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An ECG for Depression?

Everyone is aware of the tremendous value an electrocardiogram conveys by giving a snapshot of cardiac activity. What if a similar tool could be used to assess brain function and allow quick detection of mental and neurological illness?

According to a Monash University biomedical engineer, a device to detect and compare the brain’s normal electrical activity against the distinct electrical patterns found in depression, schizophrenia and other central nervous system (CNS) disorders is right around the corner.

Brian Lithgow has developed electrovestibulography which is something akin to an ‘ECG for the mind.’ Patterns of electrical activity in the brain’s vestibular (or balance) system are measured against distinct response patterns found in mental disorders.

Working with psychiatry researchers at Monash University’s Alfred Psychiatry Research Centre (MAPrc) in Melbourne, Australia, he tested volunteers and found distinct response patterns, or “biomarkers,” that distinguished different CNS diseases from each other and from regular electrovestibular activity.

Monash has teamed up with corporate partner Neural Diagnostics to develop and patent electrovestibulography, or EVestG™. It is hoped the simple, quick and inexpensive screening process for CNS diseases will eventually become standard practice in hospitals around the world.

“The patient sits in a specially designed tilt chair that triggers electrical responses in their balance system. A gel-tipped electrode placed in the individual’s ear canal silences interfering noise so that these meaningful electrical responses are captured and recorded,” the Monash researcher said.

“The responses are then compared to the distinct biomarkers indicative of particular CNS disorders, allowing diagnosis to be made in under an hour.”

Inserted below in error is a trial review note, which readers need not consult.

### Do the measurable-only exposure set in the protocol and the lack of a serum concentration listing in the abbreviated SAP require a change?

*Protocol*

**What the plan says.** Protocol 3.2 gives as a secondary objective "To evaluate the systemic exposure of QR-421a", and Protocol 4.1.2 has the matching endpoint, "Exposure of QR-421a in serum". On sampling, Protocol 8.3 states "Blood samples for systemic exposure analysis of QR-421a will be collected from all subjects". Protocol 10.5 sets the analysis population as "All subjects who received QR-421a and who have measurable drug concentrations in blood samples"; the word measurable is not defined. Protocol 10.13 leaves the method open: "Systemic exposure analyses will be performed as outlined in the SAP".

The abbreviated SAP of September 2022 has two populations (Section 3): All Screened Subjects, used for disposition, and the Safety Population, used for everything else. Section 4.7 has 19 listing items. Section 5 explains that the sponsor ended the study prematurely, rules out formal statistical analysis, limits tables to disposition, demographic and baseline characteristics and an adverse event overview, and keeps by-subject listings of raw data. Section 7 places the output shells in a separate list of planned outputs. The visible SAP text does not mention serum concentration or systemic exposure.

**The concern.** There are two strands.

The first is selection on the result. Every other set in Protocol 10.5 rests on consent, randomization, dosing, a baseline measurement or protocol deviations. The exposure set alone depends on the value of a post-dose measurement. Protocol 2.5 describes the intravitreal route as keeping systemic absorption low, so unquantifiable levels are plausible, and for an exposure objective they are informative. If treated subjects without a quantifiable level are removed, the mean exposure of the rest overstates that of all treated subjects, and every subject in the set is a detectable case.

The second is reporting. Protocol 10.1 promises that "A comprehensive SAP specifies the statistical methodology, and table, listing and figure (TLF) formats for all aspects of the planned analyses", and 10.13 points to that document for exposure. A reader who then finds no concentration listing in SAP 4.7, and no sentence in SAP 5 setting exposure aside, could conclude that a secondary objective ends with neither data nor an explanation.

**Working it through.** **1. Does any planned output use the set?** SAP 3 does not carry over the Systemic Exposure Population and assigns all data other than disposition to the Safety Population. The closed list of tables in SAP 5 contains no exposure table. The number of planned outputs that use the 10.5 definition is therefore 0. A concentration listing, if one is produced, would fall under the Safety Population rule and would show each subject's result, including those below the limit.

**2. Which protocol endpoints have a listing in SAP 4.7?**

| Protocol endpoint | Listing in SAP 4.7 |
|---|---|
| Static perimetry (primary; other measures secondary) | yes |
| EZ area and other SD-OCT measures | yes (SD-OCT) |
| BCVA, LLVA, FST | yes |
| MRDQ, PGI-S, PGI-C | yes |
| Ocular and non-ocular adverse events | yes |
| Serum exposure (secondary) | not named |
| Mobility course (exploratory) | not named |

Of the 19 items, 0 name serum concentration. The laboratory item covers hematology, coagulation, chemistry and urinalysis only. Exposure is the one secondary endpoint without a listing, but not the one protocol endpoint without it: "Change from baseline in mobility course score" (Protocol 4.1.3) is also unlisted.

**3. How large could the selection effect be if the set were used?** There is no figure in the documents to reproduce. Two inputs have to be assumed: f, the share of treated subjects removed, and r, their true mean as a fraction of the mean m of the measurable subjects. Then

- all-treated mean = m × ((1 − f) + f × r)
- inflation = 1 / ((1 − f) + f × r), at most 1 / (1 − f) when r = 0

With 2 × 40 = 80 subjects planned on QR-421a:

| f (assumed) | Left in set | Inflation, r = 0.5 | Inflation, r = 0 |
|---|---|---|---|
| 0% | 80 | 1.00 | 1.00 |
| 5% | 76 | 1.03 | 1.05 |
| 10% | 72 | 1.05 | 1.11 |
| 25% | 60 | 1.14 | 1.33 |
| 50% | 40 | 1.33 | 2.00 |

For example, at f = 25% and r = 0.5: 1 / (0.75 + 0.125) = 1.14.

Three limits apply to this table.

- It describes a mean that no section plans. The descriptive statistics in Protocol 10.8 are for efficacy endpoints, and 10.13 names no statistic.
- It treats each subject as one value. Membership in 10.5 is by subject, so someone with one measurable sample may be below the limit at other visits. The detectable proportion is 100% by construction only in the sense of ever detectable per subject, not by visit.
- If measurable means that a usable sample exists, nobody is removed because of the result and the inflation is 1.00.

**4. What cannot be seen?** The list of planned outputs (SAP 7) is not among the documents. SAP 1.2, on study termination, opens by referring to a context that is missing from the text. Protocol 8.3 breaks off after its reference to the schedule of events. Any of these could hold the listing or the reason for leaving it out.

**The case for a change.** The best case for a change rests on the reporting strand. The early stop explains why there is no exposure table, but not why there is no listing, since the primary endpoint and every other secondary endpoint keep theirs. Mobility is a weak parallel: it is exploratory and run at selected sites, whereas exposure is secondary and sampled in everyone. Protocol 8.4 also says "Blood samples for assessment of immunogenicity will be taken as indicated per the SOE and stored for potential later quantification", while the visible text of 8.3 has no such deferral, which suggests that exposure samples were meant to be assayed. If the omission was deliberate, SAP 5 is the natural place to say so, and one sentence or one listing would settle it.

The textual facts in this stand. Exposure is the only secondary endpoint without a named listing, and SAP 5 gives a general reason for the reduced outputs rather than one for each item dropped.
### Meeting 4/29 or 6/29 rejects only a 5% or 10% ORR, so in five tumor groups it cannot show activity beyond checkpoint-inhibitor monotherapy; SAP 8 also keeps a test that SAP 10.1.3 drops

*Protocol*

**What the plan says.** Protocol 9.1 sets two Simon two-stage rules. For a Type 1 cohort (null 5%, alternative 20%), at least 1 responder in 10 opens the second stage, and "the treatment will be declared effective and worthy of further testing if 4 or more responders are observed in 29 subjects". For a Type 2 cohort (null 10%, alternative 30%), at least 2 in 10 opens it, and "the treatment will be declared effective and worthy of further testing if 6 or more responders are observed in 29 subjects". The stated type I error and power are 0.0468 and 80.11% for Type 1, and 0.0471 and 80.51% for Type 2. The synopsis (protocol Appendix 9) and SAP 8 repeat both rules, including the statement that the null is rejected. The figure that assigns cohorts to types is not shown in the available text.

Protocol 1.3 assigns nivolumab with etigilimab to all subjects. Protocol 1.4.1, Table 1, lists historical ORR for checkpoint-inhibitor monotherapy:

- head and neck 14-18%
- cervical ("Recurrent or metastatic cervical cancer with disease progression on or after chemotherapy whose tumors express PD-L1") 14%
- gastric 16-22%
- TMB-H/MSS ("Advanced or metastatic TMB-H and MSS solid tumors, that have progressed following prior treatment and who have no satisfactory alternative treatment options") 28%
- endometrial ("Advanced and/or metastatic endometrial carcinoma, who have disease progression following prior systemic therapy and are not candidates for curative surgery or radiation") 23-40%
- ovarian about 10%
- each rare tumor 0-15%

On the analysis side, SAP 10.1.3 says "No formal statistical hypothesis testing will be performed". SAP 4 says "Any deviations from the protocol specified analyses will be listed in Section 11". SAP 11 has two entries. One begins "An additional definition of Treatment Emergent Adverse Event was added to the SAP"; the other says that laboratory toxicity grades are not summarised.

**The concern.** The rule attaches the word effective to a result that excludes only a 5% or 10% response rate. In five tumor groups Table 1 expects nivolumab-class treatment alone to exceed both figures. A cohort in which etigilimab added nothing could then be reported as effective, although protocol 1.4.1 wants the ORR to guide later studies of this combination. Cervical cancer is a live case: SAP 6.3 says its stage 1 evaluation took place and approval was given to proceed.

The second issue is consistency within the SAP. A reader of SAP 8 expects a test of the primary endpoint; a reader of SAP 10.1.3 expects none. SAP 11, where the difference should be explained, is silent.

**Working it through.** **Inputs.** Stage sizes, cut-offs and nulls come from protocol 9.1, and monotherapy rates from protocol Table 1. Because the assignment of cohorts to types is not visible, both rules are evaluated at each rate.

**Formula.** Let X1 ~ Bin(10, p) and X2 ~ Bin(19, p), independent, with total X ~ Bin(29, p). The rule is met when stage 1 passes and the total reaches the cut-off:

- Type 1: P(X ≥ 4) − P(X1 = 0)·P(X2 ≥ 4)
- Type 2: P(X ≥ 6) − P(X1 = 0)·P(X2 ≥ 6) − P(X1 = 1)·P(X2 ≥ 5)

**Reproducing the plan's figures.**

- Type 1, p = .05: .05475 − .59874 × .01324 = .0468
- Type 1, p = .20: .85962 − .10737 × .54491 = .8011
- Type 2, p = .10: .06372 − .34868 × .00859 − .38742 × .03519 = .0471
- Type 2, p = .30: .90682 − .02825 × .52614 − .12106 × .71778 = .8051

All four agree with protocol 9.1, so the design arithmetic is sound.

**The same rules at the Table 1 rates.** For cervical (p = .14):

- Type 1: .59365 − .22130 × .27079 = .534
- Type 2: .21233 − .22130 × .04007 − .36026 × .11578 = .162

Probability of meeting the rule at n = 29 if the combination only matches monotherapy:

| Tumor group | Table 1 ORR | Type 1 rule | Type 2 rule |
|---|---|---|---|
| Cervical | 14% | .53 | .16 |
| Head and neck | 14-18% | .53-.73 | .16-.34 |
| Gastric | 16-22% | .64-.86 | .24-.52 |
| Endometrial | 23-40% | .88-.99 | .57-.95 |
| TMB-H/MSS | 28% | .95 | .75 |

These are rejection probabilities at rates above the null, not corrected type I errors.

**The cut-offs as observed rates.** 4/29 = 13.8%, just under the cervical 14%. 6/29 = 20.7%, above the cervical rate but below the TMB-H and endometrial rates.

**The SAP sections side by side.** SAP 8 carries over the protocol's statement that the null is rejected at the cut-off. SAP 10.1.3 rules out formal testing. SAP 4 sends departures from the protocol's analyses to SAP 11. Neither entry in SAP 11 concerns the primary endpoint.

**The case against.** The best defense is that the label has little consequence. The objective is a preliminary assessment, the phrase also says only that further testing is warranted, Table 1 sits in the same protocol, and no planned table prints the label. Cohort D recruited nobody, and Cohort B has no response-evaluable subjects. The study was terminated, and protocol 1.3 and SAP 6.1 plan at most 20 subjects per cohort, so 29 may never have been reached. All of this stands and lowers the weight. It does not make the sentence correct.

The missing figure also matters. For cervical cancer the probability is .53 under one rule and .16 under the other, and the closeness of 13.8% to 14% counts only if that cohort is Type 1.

Neural Diagnostics CEO Dr. Roger Edwards said the implications of the new technique were huge.

“This could be one of the most significant inventions ever to come out of Monash. CNS disorders cost upwards of $2 trillion (U.S. dollars) globally and affect one in four people sometime in their lifetime. At present, diagnosing these conditions is done almost exclusively by qualitative measures, through questions and interviews, and it can take many years for sufferers to be correctly diagnosed,” Dr. Edwards said.

The technique is already attracting international interest and, if further testing goes to plan, it could be adopted in Australian and overseas hospitals within a few years.

“We are doing the necessary research and development and getting independent expert reports done, but results so far are cause for great optimism,” Dr. Edwards said.

MAPrc Director Professor Jayashri Kulkarni said, “Engineering and psychiatry are two disciplines that do not usually work together, but here at MAPrc, through our collaboration, we are at the forefront of translating biotechnology into clinical tools for psychiatric practice. While there is more work to be done, electrovestibulography could provide a major breakthrough in the diagnosis of mental illnesses.”

Source: Monash University

An ECG for Depression?

Rick Nauert PhD

Rick Nauert, PhDDr. Rick Nauert has over 25 years experience in clinical, administrative and academic healthcare. He is currently an associate professor for Rocky Mountain University of Health Professionals doctoral program in health promotion and wellness. Dr. Nauert began his career as a clinical physical therapist and served as a regional manager for a publicly traded multidisciplinary rehabilitation agency for 12 years. He has masters degrees in health-fitness management and healthcare administration and a doctoral degree from The University of Texas at Austin focused on health care informatics, health administration, health education and health policy. His research efforts included the area of telehealth with a specialty in disease management.

APA Reference
Nauert PhD, R. (2015). An ECG for Depression?. Psych Central. Retrieved on December 12, 2018, from https://psychcentral.com/news/2009/10/16/an-ecg-for-depression/9011.html

 

Scientifically Reviewed
Last updated: 6 Oct 2015
Last reviewed: By John M. Grohol, Psy.D. on 6 Oct 2015
Published on PsychCentral.com. All rights reserved.